Abstract: Cross-classified tables of counts are ubiquitous in the social and health sciences. The starting point for the statistical modeling of cross-classified tables usually begins with some notion of statistical independence, but it is frequently the case that observed data deviate in meanigful ways from (linearized) models of independence. There are several families of intrinsically nonlinear models that are used to analyse such data, and in this talk I focus on latent class models. The utility of latent class models will be illustrated with an application to assessing diagnostic accuracy of medical tests in the absence of a so-called Gold Standard. Statisical inference will focus on likelihood-based methodology, with particular emphasis on interesting theoretical and computational issues that arise in applying the models.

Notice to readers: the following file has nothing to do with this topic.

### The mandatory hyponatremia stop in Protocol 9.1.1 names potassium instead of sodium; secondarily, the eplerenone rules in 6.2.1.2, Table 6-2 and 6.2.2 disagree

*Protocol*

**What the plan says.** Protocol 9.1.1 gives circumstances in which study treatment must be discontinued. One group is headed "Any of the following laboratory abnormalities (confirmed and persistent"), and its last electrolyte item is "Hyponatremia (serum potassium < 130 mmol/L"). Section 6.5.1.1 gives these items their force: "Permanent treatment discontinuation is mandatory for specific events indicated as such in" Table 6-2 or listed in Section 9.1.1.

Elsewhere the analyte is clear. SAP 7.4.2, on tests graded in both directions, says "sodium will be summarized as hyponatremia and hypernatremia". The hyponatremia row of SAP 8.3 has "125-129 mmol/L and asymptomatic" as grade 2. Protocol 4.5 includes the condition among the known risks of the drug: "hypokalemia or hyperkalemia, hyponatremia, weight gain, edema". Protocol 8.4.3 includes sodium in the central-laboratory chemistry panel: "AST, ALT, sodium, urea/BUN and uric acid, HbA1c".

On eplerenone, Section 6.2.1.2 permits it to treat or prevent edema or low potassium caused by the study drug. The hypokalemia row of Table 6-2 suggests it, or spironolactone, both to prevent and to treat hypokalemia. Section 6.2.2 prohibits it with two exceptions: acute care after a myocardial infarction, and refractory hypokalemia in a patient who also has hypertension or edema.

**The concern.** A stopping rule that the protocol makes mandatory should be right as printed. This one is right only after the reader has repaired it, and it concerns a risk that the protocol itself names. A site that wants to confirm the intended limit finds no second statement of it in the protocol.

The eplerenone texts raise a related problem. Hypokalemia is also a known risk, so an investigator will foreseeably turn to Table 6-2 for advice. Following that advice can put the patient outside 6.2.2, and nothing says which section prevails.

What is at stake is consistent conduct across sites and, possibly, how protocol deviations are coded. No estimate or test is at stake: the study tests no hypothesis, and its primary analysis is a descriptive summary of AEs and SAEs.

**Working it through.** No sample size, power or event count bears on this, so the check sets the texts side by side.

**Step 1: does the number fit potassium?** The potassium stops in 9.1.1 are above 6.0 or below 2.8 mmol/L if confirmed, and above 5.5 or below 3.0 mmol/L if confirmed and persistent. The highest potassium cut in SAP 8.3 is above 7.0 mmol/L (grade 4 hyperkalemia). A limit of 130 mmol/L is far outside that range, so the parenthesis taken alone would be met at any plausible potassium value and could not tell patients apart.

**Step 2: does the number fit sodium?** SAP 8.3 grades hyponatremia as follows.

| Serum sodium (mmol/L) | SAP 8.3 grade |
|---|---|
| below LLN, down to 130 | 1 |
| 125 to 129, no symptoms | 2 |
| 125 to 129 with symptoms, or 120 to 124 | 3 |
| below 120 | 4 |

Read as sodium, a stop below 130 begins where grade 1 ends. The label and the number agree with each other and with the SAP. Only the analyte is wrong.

This talk will be accessible to undergraduates.